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Virus Writers Change Tactics for 2006

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As the sheer volume of viruses skyrocketed in 2005, malware writers

changed their tactics. Instead of taking down as many systems as

possible, going into the new year, they’ll be leaving users’ computers

running — giving the hackers more opportunity to steal their


Big worms, like Slammer and Code Red, made headlines for causing

millions, if not billions, of dollars in damage. Computers were brought

down. Systems were crippled. Business was hindered. But those days may be

behind us, according to security analysts.

That doesn’t mean, however, that the damage is lessened. It’s just

different. Instead of computers going down and slowing business, machines

are left running so the malware writers can get in them and pilfer

critical financial information.

”It’s a major shift for virus writers,” says Steve Sundermeier, a vice

president for Central Command, an anti-virus and anti-spam company based

in Medina, Ohio. ”In terms of crashing computers and servers, we’re not

seeing that like you would have with a Blaster or a Code Red, but we are

seeing these Trojans and pieces of spyware that are stealing your

information. It’s about getting people’s credit card information.

Ken van Wyk, a principal consultant for KRvW Associates, LLC and a

columnist for eSecurityPlanet, says he started to notice the trend

in 2005 and foresees it continuing strongly into 2006.

”The big flashy attacks that take down a big site or make the front page

aren’t the attacks that make them money,” he adds. ”They’re looking for

log-in information, credit card information and the like. To get all of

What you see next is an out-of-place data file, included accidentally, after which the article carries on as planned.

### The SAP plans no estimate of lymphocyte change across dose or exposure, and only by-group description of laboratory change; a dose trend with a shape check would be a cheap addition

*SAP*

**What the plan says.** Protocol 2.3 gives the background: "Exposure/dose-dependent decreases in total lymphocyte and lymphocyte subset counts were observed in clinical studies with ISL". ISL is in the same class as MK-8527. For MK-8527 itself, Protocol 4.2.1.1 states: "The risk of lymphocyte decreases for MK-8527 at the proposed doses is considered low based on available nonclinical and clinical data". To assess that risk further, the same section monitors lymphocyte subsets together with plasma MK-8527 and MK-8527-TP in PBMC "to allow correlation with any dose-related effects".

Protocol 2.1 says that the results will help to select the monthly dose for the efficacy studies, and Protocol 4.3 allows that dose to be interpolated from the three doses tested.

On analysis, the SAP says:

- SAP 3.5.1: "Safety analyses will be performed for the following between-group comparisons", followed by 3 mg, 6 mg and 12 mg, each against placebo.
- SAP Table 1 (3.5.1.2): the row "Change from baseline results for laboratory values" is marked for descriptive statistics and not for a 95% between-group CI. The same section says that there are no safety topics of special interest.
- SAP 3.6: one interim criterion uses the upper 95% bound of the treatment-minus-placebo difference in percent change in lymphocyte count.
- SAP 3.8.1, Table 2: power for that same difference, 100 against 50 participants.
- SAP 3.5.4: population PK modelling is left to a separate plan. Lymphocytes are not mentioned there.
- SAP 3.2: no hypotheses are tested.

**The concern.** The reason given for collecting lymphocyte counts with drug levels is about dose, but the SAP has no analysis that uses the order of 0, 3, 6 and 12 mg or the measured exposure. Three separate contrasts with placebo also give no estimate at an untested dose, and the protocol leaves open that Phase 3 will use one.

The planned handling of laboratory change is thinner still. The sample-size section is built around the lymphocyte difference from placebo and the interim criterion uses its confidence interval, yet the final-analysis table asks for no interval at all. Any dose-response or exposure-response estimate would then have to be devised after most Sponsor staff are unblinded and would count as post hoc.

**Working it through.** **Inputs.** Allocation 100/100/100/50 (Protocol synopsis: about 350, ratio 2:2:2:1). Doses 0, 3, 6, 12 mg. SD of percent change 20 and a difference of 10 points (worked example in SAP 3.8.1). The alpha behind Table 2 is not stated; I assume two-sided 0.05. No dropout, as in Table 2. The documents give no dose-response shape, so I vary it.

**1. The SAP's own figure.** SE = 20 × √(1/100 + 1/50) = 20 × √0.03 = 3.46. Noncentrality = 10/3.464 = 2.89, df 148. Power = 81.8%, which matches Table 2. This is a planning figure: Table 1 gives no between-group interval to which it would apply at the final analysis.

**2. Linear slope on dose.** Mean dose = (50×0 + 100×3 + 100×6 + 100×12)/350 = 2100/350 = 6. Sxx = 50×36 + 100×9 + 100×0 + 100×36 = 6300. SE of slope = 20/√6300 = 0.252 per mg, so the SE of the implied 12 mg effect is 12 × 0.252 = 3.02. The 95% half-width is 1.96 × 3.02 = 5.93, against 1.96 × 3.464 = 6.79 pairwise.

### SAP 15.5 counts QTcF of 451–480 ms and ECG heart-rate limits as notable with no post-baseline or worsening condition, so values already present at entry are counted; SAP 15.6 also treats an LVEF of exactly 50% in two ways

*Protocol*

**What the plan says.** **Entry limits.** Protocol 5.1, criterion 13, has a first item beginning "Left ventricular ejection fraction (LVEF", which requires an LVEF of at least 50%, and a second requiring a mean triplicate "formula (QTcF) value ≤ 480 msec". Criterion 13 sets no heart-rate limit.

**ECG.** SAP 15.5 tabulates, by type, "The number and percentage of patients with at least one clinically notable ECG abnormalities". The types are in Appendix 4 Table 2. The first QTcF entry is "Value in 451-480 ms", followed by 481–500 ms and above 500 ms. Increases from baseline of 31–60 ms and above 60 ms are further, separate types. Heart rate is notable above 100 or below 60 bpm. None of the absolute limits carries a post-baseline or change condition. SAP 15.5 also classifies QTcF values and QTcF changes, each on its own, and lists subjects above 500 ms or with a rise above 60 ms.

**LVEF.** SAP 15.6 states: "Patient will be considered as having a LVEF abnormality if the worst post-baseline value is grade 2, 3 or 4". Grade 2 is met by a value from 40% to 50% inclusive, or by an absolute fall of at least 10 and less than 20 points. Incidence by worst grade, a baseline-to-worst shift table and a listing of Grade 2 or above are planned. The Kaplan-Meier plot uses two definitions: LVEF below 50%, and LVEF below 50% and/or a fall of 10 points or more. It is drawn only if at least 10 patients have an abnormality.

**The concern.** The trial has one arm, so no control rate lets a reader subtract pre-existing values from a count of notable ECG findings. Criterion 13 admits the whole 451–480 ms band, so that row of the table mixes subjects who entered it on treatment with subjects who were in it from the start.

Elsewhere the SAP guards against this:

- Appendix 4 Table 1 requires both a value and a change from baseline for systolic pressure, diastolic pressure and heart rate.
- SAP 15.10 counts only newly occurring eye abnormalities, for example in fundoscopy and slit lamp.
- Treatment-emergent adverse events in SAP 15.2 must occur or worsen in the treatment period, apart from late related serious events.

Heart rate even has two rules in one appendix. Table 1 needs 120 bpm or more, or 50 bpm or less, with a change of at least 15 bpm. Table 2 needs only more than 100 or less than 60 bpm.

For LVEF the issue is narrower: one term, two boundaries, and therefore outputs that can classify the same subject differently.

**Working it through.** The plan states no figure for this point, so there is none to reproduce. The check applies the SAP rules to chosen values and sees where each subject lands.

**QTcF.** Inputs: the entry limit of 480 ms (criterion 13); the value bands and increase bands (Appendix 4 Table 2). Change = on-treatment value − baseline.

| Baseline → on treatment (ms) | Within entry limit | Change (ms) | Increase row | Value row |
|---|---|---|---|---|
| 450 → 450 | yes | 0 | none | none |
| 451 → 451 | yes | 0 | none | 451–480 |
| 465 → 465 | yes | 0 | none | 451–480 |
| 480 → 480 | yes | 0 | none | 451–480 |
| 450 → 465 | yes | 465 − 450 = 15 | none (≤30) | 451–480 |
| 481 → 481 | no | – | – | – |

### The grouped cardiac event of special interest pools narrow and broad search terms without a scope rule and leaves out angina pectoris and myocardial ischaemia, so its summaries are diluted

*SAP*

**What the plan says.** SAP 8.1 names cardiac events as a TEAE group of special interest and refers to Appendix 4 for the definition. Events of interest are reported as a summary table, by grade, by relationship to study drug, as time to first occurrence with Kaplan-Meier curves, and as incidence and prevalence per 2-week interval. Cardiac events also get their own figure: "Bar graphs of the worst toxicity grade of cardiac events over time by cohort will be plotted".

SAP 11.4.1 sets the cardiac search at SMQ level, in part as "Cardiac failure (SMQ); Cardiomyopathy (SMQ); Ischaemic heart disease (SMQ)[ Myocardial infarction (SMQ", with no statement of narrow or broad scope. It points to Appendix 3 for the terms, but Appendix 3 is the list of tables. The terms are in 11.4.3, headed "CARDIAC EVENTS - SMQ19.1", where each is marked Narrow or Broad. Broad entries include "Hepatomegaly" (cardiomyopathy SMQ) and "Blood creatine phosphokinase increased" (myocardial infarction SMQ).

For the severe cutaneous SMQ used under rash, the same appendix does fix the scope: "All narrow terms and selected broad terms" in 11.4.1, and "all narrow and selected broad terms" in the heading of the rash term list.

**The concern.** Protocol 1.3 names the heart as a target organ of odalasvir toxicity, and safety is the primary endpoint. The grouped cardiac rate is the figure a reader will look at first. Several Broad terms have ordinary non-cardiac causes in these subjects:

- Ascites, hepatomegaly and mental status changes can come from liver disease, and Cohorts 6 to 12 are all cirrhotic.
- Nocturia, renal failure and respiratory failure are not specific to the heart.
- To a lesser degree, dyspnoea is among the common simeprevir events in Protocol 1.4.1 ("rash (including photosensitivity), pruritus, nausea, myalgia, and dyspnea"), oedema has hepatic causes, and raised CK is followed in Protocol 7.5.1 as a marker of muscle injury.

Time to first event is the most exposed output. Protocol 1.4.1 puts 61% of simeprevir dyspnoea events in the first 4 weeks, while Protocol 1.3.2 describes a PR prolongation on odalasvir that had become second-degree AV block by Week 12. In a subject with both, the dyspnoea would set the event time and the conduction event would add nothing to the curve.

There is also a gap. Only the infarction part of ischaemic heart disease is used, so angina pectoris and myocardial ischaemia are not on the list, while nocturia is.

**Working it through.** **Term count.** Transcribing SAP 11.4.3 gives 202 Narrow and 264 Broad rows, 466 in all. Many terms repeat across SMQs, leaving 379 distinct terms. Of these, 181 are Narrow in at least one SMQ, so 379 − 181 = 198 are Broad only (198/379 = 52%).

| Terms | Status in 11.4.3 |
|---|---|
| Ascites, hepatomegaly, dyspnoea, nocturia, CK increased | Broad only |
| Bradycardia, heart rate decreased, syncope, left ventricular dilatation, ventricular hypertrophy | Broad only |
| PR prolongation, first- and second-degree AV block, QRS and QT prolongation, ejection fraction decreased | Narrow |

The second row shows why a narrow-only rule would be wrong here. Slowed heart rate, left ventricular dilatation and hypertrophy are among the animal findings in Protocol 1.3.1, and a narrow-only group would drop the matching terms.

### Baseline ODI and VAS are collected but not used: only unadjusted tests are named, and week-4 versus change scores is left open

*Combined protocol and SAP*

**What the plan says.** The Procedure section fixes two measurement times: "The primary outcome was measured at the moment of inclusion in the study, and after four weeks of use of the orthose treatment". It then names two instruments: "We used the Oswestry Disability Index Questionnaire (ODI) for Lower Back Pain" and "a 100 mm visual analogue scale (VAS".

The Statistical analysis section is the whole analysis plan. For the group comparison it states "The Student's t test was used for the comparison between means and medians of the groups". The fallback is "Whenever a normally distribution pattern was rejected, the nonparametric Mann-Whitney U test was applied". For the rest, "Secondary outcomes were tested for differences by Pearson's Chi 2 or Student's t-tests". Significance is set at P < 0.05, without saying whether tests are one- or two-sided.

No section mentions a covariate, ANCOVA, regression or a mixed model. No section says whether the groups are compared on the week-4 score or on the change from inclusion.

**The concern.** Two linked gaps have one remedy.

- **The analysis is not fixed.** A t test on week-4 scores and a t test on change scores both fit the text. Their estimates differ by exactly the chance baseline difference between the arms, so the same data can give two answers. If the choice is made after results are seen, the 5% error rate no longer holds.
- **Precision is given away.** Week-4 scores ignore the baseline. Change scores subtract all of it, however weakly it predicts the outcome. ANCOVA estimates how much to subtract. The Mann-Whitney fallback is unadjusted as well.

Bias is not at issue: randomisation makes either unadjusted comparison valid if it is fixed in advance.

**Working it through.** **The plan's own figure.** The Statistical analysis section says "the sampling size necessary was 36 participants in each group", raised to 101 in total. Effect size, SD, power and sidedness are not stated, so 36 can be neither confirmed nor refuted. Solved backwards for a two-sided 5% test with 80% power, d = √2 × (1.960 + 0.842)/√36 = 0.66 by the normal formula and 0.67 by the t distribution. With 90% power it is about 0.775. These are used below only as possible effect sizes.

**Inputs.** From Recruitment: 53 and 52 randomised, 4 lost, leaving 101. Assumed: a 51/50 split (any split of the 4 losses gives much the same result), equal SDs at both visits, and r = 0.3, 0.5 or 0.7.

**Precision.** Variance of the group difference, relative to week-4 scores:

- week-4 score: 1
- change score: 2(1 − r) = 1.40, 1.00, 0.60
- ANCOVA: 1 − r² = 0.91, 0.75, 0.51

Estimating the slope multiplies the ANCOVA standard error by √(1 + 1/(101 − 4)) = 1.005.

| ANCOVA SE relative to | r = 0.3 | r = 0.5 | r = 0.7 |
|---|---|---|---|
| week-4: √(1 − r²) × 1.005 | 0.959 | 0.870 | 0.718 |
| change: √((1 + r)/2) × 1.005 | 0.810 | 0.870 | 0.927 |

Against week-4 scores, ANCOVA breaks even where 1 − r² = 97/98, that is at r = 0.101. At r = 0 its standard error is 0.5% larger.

that, they need to keep the computer running.”

Sundermeier says it’s no less dangerous than the old type of attacks.

”To me, that’s even more damaging. It’s even scarier.”

And Sundermeier adds that this is a trend that will continue well into

2006. More adware. More spyware. The continued building of botnets, which

are large groups of zombie computers that can be used by the virus

writers to send out spam, denial-of-service attacks and more viruses.

Ted Anglace, a senior security analyst with Sophos, an anti-virus and

anti-spam company with U.S. headquarters in Lynnfield, Mass., says to

find out what virus writers will be doing in the new year, you just have

to follow the money trail.

”I believe there has been a big shift and financial incentive is the big

driver for that,” he adds. ”Follow the money. The old worms, while they

were destructive, were out for vandalism. Now they’re monetizing their


And Anglace says IT managers and users should expect spyware to get even


”Spyware definitely is getting a lot worse,” he says. ”We’ve seen some

instances of spyware that have taken screen shots when people go online

to their banking sites. Then the screen shots get emailed out to the

hackers who log onto the bank accounts and steal from them.”

Malware in 2005

As for this past year, the Sober-AI worm made its mark — and made it


Central Command’s Sundermeier says this recent variant of the virulent

Sober family only hit the Wild at the end of November, but it quickly

became the most prevalent malware of the year — despite the fact that it

only had a single month to propagate.

”It ranks as the Number One mass-mailing Internet worm of all time,”

reports Sundermeier. ”It’s still accounting for 40 percent to 50 percent

of all infections that we’re seeing.”

Anglace from Sophos says 2005 was noteworthy simply because of the huge

volume of malware that hit the Wild.

”We saw a huge volume spike,” he notes. ”We had a 48 percent increase

year-over-year in malware. One in 44 emails was viral. And Trojans

outweighed Windows worms two to one.”

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